At Gustavus Adolphus College, the Diversity Leadership Council (DLC), with the help of several student-led social justice groups, decided to try a social experiment. They posted fake flyers with racially provocative messages on the theory that they would generate respectful dialogue about hate, intolerance, discrimination and diversity.
The flyers read: “A Notice to All White Americans. It is Your Civic Duty to Report Any and All Illegal Aliens to U.S. Immigrations and Customs Enforcement. They are Criminals. America is a White Nation.”
It sounds like a hoax. However, the DLC experimenters said they sincerely believed that the posters would evoke a positive reaction. Through duplicity, they hoped to create a learning moment. Research shows, however, that negative diversity experiences can undermine a college student’s learning.
According to The College Fix, several students experienced fits of rage upon seeing the messages, leading them to tear the posters down. Anger was not the reaction the experimenters expected. Eventually the DLC members confessed that they posted the fake posters and apologized for their poor judgment:
“We understand that the language in these images may be hurtful — we apologize to those who were negatively impacted. [ … ] We want to help put an end to bias-related incidents that happen on our campus, social media, and in our communities by forcing individuals to have dialogues about forms of hate and bias. [ … ] We hope that members of the campus community will reflect on today’s events and join us in ensuring that no one student or group of students are ever a victim of this form of discrimination.”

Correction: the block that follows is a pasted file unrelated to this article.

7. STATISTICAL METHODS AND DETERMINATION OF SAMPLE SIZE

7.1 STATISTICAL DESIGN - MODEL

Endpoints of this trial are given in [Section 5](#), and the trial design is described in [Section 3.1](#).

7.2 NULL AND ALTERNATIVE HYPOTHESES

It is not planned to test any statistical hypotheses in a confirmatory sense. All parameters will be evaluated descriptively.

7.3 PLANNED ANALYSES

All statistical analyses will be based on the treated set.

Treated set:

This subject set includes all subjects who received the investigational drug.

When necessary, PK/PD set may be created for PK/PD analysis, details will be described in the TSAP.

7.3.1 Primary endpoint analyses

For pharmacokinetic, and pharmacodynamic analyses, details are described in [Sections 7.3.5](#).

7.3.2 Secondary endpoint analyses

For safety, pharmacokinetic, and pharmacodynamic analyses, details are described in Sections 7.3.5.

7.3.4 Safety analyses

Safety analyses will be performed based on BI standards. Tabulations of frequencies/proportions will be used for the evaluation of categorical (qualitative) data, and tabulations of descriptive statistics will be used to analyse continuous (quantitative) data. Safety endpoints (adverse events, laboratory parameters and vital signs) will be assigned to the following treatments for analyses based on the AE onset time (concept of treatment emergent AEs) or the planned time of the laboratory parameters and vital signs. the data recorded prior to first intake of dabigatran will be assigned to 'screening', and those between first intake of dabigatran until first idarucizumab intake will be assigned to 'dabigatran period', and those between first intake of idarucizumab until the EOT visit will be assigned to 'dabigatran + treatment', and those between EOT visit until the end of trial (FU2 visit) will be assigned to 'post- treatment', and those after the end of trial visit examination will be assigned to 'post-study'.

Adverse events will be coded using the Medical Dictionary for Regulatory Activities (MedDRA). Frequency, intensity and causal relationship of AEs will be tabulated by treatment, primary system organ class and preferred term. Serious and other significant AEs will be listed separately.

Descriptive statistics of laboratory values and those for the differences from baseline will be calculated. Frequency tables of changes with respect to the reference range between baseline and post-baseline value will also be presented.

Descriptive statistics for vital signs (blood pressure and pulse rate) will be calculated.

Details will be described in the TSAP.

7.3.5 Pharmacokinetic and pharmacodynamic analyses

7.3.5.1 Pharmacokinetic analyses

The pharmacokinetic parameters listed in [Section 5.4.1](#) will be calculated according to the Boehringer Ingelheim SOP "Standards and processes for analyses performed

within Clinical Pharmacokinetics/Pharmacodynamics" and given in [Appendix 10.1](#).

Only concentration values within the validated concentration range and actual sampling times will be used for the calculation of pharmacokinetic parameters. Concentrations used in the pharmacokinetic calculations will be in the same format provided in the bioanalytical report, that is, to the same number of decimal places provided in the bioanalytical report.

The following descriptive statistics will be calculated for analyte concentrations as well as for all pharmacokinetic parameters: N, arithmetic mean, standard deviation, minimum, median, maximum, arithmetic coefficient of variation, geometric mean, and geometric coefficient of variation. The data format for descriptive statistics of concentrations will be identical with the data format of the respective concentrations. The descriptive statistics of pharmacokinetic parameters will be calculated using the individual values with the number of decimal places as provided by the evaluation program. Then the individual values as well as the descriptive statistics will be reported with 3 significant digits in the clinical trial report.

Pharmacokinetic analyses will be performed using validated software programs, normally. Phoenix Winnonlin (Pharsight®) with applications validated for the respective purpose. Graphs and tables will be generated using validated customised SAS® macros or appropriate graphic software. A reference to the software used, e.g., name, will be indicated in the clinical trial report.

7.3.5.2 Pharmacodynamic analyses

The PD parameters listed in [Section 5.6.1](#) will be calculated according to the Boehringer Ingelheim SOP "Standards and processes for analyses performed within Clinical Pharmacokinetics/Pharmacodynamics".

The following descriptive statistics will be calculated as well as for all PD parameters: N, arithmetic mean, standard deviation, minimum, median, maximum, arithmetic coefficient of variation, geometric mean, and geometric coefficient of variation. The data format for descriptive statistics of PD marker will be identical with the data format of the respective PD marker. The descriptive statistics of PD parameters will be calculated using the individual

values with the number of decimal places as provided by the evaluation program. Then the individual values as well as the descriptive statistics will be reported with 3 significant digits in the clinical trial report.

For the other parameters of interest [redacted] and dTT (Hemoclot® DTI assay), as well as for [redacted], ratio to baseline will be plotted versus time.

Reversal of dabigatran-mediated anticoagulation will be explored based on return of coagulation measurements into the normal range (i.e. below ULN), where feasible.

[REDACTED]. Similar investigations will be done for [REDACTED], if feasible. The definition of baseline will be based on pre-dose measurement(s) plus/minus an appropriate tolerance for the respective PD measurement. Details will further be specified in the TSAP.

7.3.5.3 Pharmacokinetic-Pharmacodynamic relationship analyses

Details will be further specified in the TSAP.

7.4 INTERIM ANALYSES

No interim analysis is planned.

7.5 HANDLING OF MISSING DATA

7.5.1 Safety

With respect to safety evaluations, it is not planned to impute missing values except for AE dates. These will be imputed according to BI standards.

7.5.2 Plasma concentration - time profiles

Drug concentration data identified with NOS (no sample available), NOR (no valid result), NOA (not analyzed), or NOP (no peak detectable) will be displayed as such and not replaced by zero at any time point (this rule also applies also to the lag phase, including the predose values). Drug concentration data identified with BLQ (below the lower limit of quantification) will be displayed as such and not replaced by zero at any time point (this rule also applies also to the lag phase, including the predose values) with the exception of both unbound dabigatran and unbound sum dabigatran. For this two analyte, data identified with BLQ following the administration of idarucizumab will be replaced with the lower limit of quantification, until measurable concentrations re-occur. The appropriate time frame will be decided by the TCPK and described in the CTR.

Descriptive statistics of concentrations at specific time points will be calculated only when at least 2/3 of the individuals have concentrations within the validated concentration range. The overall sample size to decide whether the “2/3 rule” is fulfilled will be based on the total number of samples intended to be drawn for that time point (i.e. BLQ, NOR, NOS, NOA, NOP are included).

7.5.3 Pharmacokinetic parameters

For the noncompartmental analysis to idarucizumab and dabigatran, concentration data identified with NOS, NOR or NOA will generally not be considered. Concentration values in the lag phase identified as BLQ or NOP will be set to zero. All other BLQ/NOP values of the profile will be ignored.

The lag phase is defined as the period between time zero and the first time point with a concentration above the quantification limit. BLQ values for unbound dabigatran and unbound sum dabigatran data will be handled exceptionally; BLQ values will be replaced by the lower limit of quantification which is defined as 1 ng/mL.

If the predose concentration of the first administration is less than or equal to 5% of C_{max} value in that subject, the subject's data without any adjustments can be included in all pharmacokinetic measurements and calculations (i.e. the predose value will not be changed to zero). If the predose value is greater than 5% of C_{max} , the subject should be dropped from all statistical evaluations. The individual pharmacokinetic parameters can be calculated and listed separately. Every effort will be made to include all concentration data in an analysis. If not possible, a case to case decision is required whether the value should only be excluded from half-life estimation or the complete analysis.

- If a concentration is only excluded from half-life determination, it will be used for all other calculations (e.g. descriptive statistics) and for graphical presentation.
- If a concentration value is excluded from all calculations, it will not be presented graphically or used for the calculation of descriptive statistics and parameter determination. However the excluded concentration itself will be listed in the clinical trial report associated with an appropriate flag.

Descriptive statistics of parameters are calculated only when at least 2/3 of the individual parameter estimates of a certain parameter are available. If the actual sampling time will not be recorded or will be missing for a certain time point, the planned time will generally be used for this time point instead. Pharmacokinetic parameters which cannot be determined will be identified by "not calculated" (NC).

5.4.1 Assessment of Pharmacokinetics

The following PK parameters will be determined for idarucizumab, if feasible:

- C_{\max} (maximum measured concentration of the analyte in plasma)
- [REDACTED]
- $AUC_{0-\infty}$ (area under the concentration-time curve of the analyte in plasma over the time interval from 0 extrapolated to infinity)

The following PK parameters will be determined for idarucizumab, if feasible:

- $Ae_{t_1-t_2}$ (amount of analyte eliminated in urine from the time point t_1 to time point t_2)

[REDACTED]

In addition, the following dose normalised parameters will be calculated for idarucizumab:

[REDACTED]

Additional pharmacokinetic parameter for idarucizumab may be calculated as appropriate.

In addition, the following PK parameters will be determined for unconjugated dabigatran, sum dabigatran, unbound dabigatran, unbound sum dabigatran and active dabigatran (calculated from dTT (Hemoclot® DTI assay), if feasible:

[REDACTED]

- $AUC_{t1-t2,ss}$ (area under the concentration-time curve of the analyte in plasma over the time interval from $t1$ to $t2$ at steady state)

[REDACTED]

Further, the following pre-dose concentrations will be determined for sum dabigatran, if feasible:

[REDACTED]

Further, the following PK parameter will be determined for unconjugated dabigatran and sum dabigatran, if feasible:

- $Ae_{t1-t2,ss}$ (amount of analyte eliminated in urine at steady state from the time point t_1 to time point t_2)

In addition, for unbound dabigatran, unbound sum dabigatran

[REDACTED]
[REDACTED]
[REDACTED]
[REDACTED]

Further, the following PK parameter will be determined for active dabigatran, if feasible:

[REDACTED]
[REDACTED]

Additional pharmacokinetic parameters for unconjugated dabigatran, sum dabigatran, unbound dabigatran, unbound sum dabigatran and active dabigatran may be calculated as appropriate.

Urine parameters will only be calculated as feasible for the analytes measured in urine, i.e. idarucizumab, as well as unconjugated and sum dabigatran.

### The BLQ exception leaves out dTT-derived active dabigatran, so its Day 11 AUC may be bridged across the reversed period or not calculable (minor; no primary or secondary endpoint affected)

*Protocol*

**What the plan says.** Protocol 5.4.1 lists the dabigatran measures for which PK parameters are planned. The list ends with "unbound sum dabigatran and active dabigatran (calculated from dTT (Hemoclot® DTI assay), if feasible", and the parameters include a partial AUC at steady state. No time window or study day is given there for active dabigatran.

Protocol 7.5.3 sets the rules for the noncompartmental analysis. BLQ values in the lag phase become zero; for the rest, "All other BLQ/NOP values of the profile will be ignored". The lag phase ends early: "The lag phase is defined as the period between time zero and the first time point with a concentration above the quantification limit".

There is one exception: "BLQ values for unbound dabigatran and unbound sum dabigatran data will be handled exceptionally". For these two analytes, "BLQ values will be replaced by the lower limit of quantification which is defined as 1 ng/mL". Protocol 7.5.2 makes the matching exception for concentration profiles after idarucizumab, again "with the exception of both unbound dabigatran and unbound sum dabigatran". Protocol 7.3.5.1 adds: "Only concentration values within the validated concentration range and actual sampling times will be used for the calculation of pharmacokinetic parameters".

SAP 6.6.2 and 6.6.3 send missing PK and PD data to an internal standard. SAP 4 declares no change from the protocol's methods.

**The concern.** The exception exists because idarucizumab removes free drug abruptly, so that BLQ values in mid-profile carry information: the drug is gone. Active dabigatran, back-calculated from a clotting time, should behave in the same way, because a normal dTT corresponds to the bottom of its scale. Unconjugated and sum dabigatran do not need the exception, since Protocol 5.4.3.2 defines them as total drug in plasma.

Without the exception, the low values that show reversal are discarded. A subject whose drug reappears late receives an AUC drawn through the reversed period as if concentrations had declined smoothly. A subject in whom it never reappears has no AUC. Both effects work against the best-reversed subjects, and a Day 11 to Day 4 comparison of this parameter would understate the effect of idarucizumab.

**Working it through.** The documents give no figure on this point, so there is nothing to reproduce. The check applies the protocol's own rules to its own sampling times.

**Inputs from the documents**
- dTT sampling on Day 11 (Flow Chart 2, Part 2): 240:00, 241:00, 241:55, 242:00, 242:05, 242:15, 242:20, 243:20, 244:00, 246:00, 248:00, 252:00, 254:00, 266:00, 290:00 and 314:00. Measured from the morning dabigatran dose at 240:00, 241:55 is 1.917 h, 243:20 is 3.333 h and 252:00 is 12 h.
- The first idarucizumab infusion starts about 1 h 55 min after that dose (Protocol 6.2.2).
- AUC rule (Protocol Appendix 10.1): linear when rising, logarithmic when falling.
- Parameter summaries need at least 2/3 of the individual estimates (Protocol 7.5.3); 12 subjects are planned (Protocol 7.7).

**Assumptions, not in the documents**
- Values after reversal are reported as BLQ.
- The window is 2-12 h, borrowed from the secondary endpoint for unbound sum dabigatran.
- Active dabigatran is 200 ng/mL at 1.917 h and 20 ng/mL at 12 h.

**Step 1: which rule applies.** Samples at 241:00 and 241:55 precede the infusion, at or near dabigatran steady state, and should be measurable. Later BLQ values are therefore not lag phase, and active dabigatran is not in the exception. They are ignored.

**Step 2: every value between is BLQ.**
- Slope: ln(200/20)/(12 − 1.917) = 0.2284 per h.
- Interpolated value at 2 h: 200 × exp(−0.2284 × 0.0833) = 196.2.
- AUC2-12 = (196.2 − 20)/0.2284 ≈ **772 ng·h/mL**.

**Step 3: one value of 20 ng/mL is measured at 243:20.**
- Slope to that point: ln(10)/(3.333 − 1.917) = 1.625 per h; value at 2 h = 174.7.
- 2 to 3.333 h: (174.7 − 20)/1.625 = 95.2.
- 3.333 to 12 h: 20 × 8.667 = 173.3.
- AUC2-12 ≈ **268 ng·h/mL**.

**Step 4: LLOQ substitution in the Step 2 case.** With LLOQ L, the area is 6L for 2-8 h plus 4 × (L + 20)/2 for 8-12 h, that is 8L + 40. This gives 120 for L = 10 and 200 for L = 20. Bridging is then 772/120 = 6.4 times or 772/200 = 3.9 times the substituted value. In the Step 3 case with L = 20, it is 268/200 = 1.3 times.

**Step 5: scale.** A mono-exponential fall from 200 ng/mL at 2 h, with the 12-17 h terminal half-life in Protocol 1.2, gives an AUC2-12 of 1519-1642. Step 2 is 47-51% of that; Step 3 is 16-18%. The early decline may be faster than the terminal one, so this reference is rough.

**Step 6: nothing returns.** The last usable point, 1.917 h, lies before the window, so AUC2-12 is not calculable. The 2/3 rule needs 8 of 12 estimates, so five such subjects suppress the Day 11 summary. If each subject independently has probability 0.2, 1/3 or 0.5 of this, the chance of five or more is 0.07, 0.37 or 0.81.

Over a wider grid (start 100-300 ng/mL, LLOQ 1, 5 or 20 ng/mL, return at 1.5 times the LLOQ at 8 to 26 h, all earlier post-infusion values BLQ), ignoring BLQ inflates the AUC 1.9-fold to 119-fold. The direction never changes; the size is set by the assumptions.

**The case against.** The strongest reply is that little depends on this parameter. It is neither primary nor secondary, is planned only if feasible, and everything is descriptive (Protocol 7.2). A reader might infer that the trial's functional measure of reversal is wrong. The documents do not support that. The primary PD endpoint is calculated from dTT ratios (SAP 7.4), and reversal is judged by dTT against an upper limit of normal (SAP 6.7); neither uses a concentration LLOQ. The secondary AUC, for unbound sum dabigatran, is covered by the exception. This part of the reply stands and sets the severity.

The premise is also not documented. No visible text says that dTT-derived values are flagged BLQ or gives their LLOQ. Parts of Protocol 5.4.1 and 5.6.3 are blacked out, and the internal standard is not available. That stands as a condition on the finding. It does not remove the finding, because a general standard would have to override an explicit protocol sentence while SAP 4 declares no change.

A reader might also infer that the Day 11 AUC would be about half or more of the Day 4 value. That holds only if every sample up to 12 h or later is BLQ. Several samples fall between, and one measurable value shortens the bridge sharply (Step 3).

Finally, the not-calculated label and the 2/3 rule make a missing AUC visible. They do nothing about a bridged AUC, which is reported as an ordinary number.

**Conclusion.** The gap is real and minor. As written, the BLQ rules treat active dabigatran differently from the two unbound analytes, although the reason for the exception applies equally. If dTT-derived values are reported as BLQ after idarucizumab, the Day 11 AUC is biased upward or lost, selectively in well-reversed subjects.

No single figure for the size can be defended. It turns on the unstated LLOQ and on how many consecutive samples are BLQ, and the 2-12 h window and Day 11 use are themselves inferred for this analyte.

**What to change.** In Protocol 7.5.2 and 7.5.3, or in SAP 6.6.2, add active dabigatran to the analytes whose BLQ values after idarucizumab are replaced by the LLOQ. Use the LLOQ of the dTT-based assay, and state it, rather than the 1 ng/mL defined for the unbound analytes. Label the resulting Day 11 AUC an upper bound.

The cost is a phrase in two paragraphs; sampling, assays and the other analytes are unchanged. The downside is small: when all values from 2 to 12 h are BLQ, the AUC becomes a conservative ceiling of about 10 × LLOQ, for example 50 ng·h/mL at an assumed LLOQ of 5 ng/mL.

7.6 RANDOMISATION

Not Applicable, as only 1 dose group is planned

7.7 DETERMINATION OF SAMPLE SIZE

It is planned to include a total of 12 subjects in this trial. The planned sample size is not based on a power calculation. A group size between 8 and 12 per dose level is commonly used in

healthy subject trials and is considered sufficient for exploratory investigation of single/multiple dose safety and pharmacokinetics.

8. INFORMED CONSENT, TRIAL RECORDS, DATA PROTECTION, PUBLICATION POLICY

The DLC’s social experiment could give the term ‘race-baiting’ a whole new meaning.
Merriam-Webster defines race-baiting as “the unfair use of statements about race to try to influence the actions or attitudes of a particular group of people.” Traditionally, race-baiting was used in America to incite fear and hate against marginalized racial minorities, particularly African-Americans (see below).
However, conservatives today claim race-baiting is more often used to smear others as racist. According to Conservapedia, for example, ‘race-baiting’ is defined as the following:
“… a unique, deliberate and hypocritical focus on race in an attempt to discredit others as ‘racist’. An important component of race baiting is for the indictor to appear ‘factual’, ‘neutral’, ‘unbiased’, a person truly above racism's perversion. Others are unapologetic about racial bias, referring to groups whether guilty or innocent, as rotten people that have to be exposed.”
For instance, when the Republican Party labeled Barack Obama a ‘socialist,’ Kansas City Star editorial columnist Lewis Diuguid insisted that ‘socialist’ was “an old code word for ‘black.’” Suddenly accusations of socialism became tantamount to racial epithets.
Now it’s uncertain whether the DLC’s intention was to bait Gustavus Adolphus College students with conservative views on immigration into agreeing with the fake flyer messages. Most likely, the posters were so outrageous that no intelligent, young conservative student would take the bait. Nevertheless, the trickery is a clear misrepresentation of an important and divisive issue.
So, does this social experiment serve any purpose besides provoking outrage and undermining student learning? How might the DLC’s members have created a genuine opportunity for tolerant and respectful dialogue among their fellow students?
(Image Credit: Facebook]
Shane Ralston is an Associate Professor of Philosophy at Penn State University Hazleton. You can read many of his other articles at his academia.edu page.